Military Plane Detailed to Clinton Crashes
Military Plane Detailed to Clinton Crashes
Aug. 18, 1996
WASHINGTON (AP) _ A military plane providing support for President Clinton slammed into a steep mountainside just after taking off late Saturday from Jackson, Wyo., where the president had been vacationing.
One Secret Service employee and at least six crew members were aboard the plane, which burst into a fireball in rocky, remote terrain in the Grand Teton range, officials said. Rescue teams on foot and horseback were expected to reach the site _ where smoke and fire lingered for hours _ by daybreak.
``There appears to be some deaths,'' a government official said, speaking on condition of anonymity.
Clinton, who had left the area by helicopter more than five hours earlier, returned safely to the White House Sunday morning after a nine-day vacation during the Republican National Convention. He was notified of the crash early this morning by deputy chief of staff Evelyn Lieberman.
A Clinton administration official said the pilot reported mechanical difficulties and had started to return to the airport. But others cautioned against speculating on why the plane went down.
Arnette Heintz, spokesman for the Secret Service, said six crew members and one Secret Service agent were aboard. He said the employee is a ``physical securities technician,'' who was part of the broad presidential protective team. Heintz said foul play was not considered a factor.
A statement from Dyess Air Force Base, in Abilene, Texas, where the plane was based, said the plane carried ``eight, possibly more'' crew members.
The plane was equipped with both voice and data recorders, said Master Sgt. Sandra Pishner at Dyess Air Force Base.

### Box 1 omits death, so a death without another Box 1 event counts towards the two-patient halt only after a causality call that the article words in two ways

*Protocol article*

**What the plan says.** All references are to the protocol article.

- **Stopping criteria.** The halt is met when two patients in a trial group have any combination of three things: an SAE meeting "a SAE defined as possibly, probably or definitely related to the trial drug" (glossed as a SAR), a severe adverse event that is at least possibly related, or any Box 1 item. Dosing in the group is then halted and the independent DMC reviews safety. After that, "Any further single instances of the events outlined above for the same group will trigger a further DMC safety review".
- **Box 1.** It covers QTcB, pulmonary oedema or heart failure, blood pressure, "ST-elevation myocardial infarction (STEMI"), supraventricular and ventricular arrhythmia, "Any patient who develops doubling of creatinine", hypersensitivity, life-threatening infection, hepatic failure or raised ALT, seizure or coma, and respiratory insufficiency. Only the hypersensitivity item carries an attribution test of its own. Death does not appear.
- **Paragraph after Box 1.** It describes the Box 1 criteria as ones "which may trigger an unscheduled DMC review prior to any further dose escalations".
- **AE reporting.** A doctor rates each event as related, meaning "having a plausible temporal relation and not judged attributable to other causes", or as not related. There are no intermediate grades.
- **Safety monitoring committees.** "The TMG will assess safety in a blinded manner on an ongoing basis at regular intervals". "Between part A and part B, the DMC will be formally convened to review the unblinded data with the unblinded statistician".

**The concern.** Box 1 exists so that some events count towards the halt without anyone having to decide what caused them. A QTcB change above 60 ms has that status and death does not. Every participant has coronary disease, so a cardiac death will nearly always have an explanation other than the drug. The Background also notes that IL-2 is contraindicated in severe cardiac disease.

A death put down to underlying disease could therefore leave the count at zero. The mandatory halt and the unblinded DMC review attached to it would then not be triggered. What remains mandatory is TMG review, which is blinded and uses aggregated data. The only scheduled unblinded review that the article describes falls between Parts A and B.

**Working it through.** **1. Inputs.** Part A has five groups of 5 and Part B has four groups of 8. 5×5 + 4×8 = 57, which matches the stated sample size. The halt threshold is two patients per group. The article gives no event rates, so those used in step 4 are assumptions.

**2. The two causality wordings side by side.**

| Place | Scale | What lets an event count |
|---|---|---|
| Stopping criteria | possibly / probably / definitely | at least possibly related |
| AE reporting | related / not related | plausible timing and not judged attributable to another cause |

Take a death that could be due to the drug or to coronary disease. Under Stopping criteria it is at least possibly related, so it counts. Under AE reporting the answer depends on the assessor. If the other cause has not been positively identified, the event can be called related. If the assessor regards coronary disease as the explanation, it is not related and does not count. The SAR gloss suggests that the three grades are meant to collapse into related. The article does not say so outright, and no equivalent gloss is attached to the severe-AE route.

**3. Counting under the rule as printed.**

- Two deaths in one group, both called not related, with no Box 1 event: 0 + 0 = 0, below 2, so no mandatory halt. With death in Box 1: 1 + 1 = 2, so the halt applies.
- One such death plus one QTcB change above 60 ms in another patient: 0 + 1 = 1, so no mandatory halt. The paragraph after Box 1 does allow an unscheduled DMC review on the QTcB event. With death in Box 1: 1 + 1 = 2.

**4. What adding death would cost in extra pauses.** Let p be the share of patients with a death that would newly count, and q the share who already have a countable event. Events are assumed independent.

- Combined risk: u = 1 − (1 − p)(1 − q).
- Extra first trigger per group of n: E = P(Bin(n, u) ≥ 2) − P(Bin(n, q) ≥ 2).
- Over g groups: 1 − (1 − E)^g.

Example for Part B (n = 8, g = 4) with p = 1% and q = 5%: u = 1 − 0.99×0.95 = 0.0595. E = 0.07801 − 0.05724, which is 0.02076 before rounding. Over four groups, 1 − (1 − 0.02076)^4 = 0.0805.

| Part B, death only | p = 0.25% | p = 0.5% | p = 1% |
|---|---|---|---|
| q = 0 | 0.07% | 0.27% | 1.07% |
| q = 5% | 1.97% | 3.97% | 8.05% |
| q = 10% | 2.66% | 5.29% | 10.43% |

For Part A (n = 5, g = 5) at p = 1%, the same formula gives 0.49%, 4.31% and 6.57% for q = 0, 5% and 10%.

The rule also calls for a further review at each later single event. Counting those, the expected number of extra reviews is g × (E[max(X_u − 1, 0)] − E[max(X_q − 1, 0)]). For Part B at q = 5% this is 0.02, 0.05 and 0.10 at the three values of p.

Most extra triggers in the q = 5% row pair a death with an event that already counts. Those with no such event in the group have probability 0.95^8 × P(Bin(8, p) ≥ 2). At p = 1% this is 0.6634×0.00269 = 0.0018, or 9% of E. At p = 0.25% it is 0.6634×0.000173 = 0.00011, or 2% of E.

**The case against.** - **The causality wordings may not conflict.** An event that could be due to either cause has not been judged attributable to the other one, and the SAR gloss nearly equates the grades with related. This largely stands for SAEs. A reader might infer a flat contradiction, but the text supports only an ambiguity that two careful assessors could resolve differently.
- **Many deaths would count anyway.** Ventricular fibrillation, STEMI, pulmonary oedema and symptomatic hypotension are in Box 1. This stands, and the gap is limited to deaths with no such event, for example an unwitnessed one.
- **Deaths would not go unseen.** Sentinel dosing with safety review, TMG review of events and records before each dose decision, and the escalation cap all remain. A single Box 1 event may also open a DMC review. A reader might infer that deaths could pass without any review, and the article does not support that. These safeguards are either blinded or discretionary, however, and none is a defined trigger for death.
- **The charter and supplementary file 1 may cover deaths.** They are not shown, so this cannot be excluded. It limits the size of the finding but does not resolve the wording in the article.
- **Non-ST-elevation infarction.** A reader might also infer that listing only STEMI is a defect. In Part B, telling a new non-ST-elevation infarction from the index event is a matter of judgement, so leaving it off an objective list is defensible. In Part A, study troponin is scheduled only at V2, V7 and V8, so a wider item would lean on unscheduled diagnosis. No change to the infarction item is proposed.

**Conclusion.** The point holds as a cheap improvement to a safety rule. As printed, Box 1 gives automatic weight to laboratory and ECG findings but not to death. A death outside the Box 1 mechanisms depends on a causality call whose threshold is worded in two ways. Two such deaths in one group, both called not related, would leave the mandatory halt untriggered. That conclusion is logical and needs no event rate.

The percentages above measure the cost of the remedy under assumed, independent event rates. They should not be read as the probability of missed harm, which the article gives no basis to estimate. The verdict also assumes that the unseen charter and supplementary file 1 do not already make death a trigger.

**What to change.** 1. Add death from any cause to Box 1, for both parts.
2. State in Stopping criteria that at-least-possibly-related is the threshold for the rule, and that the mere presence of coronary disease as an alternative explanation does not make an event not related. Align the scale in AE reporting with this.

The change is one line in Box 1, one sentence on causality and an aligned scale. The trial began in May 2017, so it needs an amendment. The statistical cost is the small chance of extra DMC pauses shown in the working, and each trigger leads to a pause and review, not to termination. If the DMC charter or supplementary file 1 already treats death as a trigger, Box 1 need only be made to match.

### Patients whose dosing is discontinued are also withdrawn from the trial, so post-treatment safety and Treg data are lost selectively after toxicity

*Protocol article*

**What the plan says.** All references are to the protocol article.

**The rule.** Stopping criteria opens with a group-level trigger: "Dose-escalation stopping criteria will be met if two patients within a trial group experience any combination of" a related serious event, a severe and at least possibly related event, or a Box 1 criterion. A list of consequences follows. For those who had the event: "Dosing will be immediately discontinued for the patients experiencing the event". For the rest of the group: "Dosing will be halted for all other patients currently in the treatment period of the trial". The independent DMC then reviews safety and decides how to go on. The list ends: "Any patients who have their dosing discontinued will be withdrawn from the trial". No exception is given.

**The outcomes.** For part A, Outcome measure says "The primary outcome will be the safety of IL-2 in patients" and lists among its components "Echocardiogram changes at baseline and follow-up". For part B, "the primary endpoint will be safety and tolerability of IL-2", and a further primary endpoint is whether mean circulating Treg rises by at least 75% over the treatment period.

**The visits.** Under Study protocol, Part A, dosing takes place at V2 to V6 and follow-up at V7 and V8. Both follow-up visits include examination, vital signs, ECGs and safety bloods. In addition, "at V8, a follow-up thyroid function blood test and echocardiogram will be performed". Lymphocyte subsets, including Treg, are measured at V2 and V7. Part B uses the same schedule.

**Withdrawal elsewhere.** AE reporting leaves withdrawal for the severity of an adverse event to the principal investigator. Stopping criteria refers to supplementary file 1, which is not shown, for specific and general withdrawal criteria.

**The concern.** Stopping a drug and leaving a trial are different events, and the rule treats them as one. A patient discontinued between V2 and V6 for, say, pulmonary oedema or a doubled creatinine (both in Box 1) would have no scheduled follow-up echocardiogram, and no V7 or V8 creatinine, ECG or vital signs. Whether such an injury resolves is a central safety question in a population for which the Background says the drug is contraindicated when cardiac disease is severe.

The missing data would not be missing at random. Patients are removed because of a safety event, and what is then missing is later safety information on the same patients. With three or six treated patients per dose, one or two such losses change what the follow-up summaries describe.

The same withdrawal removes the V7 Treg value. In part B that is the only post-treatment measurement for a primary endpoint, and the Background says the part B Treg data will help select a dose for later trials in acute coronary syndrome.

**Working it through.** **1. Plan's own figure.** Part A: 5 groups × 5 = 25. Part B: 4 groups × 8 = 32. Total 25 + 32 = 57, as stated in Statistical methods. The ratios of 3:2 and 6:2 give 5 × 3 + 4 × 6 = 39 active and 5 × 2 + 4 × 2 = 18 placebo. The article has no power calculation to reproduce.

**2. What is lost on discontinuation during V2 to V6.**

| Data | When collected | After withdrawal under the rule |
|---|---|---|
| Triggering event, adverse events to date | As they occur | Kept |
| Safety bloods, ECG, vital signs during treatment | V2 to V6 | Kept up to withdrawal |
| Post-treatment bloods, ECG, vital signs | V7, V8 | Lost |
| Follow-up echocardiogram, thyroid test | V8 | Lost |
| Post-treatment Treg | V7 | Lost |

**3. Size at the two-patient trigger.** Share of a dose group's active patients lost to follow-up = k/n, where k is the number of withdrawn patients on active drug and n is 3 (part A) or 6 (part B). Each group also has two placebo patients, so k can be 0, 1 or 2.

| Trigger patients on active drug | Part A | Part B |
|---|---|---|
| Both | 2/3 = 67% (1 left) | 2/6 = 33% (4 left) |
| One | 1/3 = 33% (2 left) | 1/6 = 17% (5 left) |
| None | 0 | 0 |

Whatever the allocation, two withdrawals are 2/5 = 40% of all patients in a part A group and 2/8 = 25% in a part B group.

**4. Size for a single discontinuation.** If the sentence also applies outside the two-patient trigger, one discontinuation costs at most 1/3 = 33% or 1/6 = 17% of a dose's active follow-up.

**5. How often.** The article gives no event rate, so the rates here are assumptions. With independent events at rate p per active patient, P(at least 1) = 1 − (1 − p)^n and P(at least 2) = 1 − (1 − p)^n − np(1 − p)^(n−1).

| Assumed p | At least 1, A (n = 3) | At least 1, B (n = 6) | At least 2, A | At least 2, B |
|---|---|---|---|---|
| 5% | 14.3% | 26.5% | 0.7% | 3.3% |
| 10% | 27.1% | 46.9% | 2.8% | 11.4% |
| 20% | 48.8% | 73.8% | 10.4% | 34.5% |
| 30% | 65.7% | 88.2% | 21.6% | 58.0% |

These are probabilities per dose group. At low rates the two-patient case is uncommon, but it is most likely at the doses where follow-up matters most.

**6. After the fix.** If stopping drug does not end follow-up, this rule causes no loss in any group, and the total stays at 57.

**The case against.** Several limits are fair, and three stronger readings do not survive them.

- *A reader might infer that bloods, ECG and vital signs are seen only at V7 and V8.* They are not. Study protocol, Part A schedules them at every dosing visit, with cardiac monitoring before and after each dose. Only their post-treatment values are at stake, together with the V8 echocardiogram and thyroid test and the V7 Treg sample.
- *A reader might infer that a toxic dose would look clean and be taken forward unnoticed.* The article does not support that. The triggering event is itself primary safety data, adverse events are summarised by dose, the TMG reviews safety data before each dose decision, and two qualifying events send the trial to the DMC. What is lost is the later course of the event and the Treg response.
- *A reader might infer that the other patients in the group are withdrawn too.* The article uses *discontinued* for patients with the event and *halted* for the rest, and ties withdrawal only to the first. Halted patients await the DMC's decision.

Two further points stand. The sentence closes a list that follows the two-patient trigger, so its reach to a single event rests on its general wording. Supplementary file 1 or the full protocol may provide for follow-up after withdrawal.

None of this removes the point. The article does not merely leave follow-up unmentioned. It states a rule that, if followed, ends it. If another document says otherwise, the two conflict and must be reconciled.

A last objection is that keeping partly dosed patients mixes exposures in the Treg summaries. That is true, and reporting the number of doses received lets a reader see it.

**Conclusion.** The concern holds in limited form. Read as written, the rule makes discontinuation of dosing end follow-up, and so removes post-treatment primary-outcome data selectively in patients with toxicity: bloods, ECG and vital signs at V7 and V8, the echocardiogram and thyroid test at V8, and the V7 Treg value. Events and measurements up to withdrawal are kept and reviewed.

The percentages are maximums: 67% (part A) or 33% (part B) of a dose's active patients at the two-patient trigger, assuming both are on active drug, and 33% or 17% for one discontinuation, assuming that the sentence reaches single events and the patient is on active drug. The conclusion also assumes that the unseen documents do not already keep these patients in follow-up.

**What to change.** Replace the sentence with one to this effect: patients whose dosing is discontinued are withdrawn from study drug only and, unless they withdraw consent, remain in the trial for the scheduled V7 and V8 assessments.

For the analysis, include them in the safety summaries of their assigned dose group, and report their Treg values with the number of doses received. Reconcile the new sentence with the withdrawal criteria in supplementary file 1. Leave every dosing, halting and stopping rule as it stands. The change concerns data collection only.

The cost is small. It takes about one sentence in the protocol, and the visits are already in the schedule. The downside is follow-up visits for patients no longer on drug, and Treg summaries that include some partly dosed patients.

The crash occurred at 10:28 p.m. MDT at Sleeping Indian Mountain, a popular landmark known for a craggy rock peak shaped like an Indian chief laying on his back. It is located 12 to 15 miles outside of the Jackson airport amid the Grand Tetons range, northwest of Jackson Hole.
``To me it looked like a fire brewing on Sleeping Indian,'' said Tim Tomkinson, night manager of Buskboard Cab Co. ``I saw this guy (at the airport) who said he watched this plane take off heading south, and go left and then it blew up into a ball of flame.''
Witnesses said fires lingered well after a mushroom-shaped fireball sent the starlit sky aglow.
The C-130 was a so-called ``car plane'' that is used to shuttle presidential vehicles. One of the government officials said the cargo included a Secret Service vehicle used in presidential protection, but it was not believed to be a presidential limousine.
Lightning had raced across the sky some five hours earlier, when Clinton left Jackson Hole by helicopter.
Jeff Brown, president of Jackson Hole Aviation said, ``There's no weather associated right now at all. Nobody knows anything at this point except there was a lot of fire.''
The top of the ridge where the plane hit is more than 11,200 feet above sea level, east-southeast of the small airport, according to Brown.
Dan Halloway, operations manager at Jackson Hole Aviation, fueled the plane and said the explosion happened about four or five minutes after takeoff. He said they were loaded up with about 35,000 pounds of fuel.
Ray Coleman of the Teton County Sheriff's Department search and rescue team said helicopters are flying over the site, but the terrain is too rough for anybody to land. Horses will head for the crash site at daybreak, he said.
Fifteen to 20 men were hiking to the site, and would take several hours to get there, he said.
Gini Bright, duty officer for the FAA's northwest mountain regional office in Seattle, Wash., said there were seven people on board the plane.
She said the plane was assigned to the Air Force's 39th Airlift Squadron based out of Dyess AFB and was en route to John F. Kennedy Airport in New York City. Clinton was traveling to New York on Sunday.
The C-130 is turboprop military cargo-troop transport. Designed to be flown by a crew of four, it has a wingspan of 132.6 feet and is 97.8 feet long.
``Whether they flew into the mountain or lost control for some aircraft reason, we don't know,'' Brown said. ``It could have been an inflight shift of cargo or who knows, engine failure, the whole gambit.''
Brown also said officials did not whether the plane was off course. He said nobody had them on the radar, and that they pick planes up on the radar at 13,000 feet.
``No one I know of received any distress calls,'' he said.
``This territory around here is treacherous. You've got to follow the instrument procedures by the letter or you'll get in trouble.''